I described this film as a cult classic in my last review, and I suppose that’s sort of true. I mean, critics savaged it when it first came out – but it found its audience eventually. At the same time, I have to wonder if a film can count as a cult classic when it’s also its director’s most successful commercial project? I’ll leave that one up for debate. But anyway, Italian director Dario Argento developed this story from two distinct sources. The first was the screenwriter’s grandmother, who claimed she went to a ballet academy that was later found out to also practice witchcraft. The second was a book, where the film also gets its title from. The book suggested that, since there were the three graces (Hope, Faith and Charity), there had to be an evil counterpart to them. These would be the three sorrows, and Argento developed the Three Mothers to go with them; Mater Suspiriorum (the mother of sighs), Mater Tenebrarum (the mother of darkness) and Mater Lachrymarum (the mother of tears). Each of them plays the villain of a film in Argento’s ‘Three Mothers Trilogy’. This particular film is the first in said trilogy.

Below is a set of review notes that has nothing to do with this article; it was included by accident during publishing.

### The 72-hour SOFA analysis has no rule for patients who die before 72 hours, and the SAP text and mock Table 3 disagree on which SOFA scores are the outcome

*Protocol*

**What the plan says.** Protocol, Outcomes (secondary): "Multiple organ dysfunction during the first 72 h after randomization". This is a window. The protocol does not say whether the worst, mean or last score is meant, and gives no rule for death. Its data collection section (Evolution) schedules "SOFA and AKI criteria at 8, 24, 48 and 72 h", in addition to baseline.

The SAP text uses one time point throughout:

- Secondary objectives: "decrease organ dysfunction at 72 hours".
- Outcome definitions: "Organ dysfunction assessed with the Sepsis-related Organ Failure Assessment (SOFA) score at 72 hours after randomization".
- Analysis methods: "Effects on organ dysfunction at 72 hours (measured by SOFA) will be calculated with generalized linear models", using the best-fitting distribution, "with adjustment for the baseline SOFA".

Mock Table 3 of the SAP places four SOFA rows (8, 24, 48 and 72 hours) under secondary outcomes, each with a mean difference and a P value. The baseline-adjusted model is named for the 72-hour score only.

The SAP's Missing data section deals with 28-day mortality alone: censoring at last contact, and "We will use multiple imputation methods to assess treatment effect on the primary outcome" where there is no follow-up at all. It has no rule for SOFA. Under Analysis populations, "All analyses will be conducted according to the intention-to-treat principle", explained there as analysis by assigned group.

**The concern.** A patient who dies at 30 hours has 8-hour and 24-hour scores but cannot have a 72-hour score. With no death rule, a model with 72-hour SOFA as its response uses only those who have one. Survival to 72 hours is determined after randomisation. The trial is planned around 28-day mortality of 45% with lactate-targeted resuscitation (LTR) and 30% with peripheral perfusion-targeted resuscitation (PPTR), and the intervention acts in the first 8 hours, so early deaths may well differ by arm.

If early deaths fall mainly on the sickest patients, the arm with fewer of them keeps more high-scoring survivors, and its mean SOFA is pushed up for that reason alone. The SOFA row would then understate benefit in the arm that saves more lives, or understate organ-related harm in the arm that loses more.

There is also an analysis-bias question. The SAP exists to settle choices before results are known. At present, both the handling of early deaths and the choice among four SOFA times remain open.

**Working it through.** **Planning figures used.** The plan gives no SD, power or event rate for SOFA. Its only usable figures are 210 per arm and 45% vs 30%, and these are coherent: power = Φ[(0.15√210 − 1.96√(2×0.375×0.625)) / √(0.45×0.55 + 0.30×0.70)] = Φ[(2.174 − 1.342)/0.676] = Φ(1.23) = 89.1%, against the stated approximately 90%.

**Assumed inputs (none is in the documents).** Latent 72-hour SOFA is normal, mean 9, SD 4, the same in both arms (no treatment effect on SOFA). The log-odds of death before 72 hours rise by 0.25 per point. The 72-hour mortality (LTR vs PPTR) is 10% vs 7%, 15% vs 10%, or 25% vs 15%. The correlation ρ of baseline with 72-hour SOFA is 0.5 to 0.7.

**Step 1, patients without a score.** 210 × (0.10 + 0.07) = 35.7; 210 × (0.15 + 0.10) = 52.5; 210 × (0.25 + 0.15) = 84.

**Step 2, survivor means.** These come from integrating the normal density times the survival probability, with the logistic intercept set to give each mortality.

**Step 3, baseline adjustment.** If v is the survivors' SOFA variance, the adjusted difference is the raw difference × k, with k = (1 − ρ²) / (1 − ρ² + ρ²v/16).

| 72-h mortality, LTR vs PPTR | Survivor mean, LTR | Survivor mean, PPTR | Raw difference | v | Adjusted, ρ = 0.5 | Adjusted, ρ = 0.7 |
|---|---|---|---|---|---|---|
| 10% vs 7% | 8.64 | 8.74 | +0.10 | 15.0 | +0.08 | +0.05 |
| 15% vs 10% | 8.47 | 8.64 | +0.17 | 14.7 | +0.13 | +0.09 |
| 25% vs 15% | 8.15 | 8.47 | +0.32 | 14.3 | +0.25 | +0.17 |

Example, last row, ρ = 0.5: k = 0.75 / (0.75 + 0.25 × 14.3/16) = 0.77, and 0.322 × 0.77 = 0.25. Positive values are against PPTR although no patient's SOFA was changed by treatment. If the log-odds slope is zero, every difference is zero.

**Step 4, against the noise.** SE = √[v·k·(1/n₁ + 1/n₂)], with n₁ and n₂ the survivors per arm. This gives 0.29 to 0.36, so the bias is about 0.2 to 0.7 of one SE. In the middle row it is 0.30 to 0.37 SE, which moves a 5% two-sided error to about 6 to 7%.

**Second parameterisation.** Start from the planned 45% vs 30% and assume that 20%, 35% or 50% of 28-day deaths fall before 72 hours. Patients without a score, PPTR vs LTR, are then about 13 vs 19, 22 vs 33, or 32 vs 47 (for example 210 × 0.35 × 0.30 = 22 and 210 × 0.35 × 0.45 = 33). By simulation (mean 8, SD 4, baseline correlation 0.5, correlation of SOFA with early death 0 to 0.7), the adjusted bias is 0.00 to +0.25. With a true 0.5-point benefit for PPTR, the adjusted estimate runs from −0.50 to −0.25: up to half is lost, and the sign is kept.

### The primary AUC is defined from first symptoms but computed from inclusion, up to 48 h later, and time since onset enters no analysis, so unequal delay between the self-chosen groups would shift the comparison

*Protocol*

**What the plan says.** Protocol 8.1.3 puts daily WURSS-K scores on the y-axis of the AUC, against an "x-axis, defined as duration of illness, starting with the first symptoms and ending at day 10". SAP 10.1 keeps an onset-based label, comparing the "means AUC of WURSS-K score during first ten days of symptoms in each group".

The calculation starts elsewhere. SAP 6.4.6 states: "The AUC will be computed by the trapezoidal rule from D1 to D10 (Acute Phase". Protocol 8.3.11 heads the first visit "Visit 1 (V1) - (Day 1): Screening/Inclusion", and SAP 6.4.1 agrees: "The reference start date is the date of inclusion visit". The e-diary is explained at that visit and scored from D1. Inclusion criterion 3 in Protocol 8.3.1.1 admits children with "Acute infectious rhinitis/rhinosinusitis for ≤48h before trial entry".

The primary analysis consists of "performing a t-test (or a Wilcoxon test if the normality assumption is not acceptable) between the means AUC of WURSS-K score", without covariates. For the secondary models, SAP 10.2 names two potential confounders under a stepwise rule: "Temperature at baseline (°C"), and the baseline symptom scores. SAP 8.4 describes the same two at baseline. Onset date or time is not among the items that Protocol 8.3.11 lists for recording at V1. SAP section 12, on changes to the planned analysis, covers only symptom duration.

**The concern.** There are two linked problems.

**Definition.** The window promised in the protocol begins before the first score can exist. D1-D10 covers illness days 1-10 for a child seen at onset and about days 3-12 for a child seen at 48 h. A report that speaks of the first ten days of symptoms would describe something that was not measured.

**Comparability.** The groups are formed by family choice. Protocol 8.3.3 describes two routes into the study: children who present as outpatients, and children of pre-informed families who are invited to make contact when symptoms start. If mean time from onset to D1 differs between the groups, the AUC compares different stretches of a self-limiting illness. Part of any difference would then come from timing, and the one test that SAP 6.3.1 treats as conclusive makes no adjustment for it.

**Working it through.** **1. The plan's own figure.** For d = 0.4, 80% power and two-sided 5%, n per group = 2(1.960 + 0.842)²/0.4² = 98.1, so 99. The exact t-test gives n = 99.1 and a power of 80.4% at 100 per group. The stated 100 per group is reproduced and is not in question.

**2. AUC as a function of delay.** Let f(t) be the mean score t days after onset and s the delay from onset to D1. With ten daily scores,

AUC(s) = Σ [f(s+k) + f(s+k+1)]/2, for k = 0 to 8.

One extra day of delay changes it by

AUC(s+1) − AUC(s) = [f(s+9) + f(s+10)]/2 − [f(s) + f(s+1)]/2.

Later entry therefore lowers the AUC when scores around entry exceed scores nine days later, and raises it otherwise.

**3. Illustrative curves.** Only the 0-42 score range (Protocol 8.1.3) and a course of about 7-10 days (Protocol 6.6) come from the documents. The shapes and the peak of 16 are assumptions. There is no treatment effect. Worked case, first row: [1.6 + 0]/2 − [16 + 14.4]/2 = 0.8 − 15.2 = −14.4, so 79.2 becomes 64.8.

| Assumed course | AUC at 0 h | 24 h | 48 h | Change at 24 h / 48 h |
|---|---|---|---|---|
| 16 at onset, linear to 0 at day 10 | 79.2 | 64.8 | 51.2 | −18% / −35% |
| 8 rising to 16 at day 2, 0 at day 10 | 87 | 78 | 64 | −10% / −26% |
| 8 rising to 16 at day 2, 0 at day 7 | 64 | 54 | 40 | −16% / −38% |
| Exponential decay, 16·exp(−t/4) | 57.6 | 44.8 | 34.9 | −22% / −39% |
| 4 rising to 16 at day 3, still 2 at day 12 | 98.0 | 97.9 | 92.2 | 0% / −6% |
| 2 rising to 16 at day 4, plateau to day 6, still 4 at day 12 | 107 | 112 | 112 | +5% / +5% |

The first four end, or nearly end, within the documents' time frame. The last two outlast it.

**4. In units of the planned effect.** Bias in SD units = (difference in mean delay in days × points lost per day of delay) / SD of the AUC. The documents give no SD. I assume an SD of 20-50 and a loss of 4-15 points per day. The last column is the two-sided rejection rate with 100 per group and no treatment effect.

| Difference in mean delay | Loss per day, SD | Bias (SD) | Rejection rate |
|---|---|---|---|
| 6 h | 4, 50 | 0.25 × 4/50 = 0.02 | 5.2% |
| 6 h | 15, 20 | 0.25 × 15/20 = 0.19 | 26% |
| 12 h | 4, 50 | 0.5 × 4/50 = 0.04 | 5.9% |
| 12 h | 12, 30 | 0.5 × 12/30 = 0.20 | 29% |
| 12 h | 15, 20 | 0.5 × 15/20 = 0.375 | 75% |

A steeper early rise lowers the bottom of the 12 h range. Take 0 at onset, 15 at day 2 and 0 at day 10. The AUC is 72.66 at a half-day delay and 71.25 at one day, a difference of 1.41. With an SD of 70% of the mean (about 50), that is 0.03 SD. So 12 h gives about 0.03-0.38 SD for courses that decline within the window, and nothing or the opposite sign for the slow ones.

So are y’all happy now? After skirting around the comedy genre with Seeking A Friend For The End of the World and Pride & Prejudice, now I have a pure comedy on my list. This one also does not star Keira Knightley. Even back in my teenage years when I was against all comedies, I loved this film. I’ve continued to love it over the years. It’s actually one that doesn’t seem to be that well-known, despite a stellar cast. You’ve got Sigourney Weaver, Jason Lee, Jennifer Love Hewitt, Gene Hackman, Ray Liotta and even an early appearance from Sarah Silverman. Something that’ll surprise you even more is where I got the recommendation. My mother of all people told me I’d love this movie. At the age where I was terrified of being caught even looking at a woman in a short skirt, she recommended a raunchy sex comedy to me. You’re probably thinking about how great my mom must be, and then about how great yours all are (that includes the Mr Moms too; I don’t leave anyone out). But how about we meet a mother who’s not so great?